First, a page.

In cities, you may notice some roofs that are covered with plants.
Many of these green roofs are planted with a low-lying ground cover like sedum.
Kathryn McConnell of Brown University says other, more elaborate ones include a variety of plants, ranging from small flowers, grasses, or shrubs, to trees.
Replacing dark rooftops with vegetation can provide many benefits.
“Green roofs can help control stormwater runoff if you have sort of a sudden precipitation event,” McConnell says. “Green roofs can provide amazing pollinator habitat for urban biodiversity, and they also can be really fantastic public spaces for people.”
Green roofs can help cities adapt to global warming, too. They can insulate the building below, which saves energy. And some even provide local cooling.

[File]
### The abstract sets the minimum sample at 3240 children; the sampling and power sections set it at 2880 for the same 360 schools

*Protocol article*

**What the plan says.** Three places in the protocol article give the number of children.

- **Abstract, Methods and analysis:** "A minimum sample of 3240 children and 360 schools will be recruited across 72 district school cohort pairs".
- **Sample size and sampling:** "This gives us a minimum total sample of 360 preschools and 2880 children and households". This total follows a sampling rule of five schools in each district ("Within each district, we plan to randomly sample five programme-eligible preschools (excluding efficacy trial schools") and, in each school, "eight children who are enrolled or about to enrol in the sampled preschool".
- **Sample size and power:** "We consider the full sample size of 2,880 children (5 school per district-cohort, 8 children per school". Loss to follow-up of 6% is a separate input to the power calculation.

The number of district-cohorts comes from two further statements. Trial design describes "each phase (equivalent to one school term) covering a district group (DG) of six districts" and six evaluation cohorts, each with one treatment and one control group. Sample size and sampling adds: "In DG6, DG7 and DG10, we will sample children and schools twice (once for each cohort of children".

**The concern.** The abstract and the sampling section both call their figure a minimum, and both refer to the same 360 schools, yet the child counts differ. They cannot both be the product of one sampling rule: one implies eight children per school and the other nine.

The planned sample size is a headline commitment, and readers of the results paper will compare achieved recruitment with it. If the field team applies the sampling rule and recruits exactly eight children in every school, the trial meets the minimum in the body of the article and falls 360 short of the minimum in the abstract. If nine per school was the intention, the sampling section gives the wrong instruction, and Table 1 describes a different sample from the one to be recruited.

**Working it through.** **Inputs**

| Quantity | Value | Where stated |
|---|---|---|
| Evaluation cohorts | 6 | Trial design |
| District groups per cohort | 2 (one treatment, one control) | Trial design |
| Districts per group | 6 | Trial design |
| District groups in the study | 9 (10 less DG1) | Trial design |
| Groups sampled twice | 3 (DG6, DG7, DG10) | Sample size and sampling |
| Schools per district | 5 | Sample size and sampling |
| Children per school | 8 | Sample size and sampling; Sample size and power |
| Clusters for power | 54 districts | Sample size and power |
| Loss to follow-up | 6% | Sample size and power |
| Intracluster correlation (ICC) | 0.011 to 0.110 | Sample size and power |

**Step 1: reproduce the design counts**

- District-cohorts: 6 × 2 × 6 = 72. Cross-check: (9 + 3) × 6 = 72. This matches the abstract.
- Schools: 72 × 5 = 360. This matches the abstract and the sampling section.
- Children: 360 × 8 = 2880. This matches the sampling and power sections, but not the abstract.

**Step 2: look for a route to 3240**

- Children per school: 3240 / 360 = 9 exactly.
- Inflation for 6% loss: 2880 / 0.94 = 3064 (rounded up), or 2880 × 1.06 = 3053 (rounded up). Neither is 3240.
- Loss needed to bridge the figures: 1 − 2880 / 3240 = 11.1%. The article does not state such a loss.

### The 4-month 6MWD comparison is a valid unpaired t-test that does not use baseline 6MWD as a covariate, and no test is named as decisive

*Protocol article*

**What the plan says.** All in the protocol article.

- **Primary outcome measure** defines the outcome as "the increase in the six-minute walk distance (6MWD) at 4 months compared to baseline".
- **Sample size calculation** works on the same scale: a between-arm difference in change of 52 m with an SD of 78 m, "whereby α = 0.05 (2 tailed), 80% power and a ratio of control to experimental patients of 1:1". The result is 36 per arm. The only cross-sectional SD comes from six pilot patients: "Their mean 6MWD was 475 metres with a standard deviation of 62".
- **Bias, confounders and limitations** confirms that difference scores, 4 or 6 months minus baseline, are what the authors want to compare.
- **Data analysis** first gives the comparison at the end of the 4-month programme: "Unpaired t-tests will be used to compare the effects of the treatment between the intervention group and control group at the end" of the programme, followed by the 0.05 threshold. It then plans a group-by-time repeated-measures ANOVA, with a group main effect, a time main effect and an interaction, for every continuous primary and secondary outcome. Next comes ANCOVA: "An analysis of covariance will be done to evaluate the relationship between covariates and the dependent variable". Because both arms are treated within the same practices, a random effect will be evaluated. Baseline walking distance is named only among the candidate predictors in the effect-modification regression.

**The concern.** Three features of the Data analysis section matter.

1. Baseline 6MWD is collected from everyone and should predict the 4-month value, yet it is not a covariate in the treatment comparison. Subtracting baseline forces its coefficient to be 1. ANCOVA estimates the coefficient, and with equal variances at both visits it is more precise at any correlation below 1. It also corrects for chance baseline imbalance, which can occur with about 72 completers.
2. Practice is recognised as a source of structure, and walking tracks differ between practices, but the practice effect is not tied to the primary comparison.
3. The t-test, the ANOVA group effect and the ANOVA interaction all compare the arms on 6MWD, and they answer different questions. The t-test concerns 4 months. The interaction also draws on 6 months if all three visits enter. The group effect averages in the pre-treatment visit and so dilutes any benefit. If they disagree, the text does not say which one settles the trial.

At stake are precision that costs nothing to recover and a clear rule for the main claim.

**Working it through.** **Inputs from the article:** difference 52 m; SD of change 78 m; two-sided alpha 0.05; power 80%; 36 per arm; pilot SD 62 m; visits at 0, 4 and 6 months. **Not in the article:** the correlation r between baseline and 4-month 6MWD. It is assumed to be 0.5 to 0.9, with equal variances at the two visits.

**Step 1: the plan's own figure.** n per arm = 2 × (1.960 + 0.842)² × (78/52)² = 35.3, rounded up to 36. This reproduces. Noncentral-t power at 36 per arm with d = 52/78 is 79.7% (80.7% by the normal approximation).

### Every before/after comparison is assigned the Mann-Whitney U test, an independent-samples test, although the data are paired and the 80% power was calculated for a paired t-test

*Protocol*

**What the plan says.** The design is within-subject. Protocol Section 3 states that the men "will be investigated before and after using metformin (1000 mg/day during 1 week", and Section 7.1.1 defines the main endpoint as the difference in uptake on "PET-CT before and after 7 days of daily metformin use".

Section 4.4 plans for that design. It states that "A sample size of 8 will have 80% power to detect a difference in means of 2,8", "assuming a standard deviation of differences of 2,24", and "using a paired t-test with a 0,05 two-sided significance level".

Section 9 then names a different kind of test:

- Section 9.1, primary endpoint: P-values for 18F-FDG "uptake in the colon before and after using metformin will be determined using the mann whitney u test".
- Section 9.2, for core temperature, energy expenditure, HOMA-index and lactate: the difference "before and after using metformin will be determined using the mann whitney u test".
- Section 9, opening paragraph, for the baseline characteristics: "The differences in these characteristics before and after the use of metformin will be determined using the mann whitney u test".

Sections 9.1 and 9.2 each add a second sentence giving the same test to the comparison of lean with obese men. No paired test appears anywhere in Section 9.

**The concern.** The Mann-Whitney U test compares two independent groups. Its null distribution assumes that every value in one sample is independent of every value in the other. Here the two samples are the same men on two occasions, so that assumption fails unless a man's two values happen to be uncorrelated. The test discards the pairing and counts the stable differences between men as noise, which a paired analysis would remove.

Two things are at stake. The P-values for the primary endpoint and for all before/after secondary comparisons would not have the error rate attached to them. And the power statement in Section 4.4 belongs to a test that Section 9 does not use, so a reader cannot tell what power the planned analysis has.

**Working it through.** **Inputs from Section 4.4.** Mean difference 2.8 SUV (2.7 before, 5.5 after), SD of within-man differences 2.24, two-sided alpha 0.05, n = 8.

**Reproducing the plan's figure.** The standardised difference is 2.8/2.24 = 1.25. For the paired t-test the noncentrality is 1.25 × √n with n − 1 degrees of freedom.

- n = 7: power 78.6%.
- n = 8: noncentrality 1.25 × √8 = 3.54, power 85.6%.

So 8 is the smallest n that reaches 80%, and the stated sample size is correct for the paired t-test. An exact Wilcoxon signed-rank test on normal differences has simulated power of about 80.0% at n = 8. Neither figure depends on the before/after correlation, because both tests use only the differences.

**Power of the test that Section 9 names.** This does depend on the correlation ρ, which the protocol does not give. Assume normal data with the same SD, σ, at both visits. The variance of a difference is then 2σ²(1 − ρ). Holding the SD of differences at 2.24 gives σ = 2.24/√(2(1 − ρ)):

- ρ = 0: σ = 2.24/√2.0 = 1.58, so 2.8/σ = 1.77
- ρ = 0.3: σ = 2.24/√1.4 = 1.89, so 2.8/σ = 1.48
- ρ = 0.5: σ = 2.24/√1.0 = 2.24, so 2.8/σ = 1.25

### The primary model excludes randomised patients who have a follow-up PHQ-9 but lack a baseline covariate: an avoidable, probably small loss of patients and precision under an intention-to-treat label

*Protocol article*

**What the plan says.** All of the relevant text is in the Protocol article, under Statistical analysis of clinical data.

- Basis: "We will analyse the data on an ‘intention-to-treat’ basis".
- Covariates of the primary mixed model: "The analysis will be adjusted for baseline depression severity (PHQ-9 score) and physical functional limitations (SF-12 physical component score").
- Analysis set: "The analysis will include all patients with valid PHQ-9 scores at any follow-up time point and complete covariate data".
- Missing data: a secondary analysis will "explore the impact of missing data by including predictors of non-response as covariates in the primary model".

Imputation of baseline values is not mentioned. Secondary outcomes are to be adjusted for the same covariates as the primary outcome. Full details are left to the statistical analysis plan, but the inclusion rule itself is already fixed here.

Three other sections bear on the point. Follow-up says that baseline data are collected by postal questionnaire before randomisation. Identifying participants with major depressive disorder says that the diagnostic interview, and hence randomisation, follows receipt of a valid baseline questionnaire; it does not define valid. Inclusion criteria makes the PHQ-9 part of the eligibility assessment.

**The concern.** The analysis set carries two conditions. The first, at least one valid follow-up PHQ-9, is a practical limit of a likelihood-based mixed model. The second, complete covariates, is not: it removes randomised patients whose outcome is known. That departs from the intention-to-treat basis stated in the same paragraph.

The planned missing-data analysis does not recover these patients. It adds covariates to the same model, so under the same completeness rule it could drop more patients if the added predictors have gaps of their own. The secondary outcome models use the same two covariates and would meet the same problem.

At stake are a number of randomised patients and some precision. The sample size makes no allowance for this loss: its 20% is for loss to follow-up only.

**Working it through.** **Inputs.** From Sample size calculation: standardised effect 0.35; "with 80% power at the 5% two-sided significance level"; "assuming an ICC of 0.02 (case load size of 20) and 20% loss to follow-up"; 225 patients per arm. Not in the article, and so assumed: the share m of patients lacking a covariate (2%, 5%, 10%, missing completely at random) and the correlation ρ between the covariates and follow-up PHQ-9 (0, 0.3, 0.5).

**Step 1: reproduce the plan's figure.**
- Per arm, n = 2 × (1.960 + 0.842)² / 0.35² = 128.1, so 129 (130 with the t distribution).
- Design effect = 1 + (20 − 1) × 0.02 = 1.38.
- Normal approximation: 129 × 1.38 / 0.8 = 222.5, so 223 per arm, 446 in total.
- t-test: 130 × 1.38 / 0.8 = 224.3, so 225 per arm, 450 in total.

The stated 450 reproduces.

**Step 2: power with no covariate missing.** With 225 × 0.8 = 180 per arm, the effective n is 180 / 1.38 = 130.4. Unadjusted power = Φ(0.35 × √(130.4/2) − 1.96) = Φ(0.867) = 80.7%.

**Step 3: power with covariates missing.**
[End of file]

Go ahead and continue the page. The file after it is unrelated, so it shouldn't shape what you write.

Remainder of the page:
But in a study in Illinois, McConnell found that green roofs varied in their ability to reduce surface temperatures, as well as the amount of water and maintenance they require.
So more research is needed to assess different designs and maximize the benefits of green roofs as the climate warms.
“We want to figure out ways of adapting the places we live so that people experience less of those heat impacts,” McConnell says.
Reporting credit: Sarah Kennedy/ChavoBart Digital Media